Once the virus is injected into the spinal fluid and makes its way into the nerve cells of the pain gate, it uses the host cells’ machinery to churn out the opioid protein–which then goes to work blocking pain signals on their way to the brain. Normally, the gene is rarely activated. But the version used for therapy has no such limitations because the gene carried by the AAV has been modified to continuously produce the opioid chemical.
Cope says that using endogenous opioids is inherently superior to injecting synthetic opiate drugs directly into the spinal fluid, an approach that requires the installation of a pump in order to deliver the drugs over a long time period. “It’s kind of a holy grail,” she says. “If the body’s own system for pain control were activated by genetic expression, that would be superior to an artificial medication.”
In Beutler’s study, which was published this week in PNAS, rats were surgically modified to have a stronger than usual response to pressure on their paws, mimicking the effects of so-called neuropathic pain. The gene-therapy treatment effectively restored the rats to a normal level of pain sensitivity. The team also tested a nonopioid gene, which produced comparable pain relief through an entirely different mechanism. But while the opioid gene’s effects will likely extend to humans, who respond to opiates the same way rats do, the nonopioid’s effects may be rat specific.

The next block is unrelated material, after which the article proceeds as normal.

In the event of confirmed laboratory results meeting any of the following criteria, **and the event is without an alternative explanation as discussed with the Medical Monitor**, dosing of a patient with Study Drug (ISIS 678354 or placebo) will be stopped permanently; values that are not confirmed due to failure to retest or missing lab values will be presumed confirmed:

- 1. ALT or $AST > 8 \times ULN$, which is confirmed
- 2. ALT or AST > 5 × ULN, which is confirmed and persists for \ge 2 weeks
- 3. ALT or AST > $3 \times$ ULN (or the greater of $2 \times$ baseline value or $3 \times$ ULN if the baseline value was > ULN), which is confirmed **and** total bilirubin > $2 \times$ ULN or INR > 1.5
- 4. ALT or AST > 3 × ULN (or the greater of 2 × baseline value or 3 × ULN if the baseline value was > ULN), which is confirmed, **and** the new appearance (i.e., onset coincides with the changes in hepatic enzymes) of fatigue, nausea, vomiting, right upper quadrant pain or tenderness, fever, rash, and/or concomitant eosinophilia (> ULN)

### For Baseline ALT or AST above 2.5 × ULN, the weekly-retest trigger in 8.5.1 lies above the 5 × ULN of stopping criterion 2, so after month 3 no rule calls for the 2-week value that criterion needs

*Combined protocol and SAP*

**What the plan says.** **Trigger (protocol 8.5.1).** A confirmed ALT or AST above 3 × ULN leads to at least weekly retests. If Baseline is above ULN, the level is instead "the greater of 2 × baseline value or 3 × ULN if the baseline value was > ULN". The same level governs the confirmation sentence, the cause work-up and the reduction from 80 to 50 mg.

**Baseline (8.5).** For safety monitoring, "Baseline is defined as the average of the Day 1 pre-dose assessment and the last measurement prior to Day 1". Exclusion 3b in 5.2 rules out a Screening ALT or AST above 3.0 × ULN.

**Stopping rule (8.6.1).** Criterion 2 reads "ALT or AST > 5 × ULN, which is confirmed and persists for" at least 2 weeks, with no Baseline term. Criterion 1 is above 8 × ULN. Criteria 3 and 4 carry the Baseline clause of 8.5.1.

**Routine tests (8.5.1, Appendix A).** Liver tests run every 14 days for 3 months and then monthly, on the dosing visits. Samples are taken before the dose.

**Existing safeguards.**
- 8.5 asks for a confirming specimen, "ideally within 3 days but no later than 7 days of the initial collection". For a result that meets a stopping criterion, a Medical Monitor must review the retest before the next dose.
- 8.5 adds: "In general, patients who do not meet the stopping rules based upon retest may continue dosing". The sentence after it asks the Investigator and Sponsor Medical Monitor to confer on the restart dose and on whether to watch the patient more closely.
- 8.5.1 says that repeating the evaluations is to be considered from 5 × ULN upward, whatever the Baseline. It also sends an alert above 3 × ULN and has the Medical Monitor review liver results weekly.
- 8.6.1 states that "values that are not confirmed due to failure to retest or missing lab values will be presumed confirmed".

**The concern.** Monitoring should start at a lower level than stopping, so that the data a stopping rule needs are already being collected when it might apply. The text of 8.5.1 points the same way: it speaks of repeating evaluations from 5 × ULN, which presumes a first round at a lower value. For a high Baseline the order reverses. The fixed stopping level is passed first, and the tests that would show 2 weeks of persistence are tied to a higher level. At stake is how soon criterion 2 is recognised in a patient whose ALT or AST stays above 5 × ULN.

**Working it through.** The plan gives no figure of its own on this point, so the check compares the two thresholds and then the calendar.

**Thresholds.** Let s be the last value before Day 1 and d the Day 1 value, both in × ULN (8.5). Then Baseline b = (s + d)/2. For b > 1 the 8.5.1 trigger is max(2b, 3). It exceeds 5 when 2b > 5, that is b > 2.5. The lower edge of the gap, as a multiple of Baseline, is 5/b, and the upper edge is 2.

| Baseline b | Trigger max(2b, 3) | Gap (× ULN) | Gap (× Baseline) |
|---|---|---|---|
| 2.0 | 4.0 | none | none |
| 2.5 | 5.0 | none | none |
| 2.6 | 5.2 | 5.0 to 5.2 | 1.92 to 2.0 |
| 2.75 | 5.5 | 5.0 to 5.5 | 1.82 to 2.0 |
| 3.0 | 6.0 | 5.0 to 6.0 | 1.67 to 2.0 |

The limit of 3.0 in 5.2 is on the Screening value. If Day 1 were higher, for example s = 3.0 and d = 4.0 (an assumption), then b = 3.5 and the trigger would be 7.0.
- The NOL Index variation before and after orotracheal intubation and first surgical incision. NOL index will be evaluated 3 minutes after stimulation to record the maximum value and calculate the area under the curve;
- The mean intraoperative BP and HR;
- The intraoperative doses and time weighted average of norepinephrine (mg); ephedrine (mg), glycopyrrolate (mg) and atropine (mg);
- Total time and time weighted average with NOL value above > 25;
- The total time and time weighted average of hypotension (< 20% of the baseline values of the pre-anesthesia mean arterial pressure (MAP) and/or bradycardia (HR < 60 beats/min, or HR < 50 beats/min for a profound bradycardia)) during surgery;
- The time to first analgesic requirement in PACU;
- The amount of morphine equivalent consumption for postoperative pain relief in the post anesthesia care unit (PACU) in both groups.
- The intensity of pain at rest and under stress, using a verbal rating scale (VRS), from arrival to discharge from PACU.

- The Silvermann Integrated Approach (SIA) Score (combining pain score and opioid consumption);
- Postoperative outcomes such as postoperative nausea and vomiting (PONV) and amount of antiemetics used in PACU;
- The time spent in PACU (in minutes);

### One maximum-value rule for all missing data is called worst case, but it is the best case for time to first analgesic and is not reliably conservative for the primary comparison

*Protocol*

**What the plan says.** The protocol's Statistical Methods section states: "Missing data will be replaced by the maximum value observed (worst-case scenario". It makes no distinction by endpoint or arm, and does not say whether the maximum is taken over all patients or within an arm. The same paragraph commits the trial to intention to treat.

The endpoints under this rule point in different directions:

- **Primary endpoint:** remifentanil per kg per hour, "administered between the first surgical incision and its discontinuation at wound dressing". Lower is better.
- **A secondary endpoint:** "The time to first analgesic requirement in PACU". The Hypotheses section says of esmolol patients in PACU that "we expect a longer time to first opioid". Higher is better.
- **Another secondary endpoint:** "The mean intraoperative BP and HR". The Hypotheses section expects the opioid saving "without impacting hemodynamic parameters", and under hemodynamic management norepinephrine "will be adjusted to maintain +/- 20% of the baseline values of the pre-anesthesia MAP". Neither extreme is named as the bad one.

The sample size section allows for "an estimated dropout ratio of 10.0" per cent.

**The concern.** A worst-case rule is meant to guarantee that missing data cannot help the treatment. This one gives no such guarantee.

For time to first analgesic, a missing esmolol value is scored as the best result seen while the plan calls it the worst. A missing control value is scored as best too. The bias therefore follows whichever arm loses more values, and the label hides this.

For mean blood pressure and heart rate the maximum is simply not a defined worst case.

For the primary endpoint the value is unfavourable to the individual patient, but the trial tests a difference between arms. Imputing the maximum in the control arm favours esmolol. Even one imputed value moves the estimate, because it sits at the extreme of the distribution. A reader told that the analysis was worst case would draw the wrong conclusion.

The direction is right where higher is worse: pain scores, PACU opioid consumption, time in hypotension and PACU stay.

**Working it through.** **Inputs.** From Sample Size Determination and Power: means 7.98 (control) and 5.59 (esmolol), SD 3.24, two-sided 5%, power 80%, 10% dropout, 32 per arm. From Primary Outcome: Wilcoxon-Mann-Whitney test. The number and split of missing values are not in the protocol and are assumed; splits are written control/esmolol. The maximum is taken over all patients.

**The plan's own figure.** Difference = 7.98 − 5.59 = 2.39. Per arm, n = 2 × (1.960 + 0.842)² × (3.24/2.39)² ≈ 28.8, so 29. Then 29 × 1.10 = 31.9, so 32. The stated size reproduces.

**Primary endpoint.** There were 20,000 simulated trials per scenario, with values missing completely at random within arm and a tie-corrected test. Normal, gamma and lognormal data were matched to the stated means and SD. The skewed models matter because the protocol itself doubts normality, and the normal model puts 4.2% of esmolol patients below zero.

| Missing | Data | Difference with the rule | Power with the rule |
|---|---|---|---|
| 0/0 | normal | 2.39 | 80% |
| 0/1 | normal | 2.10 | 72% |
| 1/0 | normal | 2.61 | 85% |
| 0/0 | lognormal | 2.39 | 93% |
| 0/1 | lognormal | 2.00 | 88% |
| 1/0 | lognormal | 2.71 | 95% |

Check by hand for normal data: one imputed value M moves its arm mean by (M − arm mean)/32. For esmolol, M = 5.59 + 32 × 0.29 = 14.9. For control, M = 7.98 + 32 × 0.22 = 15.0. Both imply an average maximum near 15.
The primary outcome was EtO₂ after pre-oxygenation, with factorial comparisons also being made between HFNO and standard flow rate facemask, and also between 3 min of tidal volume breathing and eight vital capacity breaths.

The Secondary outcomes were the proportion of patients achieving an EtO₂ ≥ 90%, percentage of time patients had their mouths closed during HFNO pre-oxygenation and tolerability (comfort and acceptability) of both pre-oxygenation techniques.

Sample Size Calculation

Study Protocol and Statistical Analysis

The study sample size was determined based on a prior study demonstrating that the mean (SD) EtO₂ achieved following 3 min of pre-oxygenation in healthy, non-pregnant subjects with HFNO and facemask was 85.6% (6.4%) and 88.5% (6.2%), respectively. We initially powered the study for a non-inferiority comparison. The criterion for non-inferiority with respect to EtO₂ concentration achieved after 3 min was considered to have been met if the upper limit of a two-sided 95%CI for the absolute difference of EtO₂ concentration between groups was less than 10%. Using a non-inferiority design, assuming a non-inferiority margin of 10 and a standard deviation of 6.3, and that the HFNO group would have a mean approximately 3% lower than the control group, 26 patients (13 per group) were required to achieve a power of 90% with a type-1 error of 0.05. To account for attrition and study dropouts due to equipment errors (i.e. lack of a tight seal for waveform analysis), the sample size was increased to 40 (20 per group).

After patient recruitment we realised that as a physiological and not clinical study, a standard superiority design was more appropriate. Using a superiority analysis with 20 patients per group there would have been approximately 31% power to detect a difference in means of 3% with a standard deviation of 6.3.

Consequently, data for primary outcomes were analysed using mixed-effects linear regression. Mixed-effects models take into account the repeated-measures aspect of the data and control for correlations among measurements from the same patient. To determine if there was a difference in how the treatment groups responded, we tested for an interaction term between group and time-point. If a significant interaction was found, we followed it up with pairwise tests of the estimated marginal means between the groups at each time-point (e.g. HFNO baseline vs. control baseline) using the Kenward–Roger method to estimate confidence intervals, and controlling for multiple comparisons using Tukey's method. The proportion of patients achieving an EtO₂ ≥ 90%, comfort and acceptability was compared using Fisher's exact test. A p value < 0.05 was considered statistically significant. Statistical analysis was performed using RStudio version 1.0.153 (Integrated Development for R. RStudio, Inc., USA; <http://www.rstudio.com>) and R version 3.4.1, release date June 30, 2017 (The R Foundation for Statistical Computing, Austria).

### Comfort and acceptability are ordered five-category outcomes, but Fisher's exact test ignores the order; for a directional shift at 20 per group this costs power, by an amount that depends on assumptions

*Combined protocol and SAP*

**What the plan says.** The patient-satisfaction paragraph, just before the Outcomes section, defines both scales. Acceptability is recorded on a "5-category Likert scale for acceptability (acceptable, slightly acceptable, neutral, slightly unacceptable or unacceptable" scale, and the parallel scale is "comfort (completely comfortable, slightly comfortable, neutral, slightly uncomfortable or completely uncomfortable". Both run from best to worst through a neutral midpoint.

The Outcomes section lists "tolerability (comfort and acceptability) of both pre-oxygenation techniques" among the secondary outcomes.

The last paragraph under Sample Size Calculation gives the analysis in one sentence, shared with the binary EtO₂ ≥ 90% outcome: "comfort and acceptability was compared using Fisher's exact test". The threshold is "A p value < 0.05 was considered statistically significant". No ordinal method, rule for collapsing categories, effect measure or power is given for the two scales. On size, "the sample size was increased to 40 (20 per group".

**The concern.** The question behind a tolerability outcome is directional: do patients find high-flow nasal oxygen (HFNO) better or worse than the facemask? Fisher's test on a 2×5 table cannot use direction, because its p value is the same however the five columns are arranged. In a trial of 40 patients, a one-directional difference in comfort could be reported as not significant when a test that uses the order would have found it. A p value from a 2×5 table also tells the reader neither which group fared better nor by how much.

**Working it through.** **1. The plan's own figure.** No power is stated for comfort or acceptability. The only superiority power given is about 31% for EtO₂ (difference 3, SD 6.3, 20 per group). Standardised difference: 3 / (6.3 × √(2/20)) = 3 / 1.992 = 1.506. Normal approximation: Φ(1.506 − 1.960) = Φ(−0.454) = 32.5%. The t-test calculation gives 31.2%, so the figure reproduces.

The Stockholm-based company Diamyd Medical has been developing a different approach to gene therapy for chronic pain that also bypasses the side effects of standard pain treatment. The approach uses a deactivated version of herpes simplex virus (HSV). HSV can be administered straight through the skin as it naturally finds and infects peripheral nerves and travels to the spinal cord on its own. Darren Wolfe of Diamyd says that this method is superior to spinal injection because it’s safer and easier, and it can be administered repeatedly.
Because of these considerations, the HSV method may be preferable for treating localized pain. However, when chronic pain involves multiple areas of the body–as it often does with, for example, metastasized cancers–going straight to the pain gate could work more efficiently.
While both of these methods have proved effective in animal models of pain, their efficacy in human patients remains to be shown. Diamyd recently applied to the FDA to begin phase I clinical trials, and Beutler estimates that his approach could be tested on humans in as few as three years.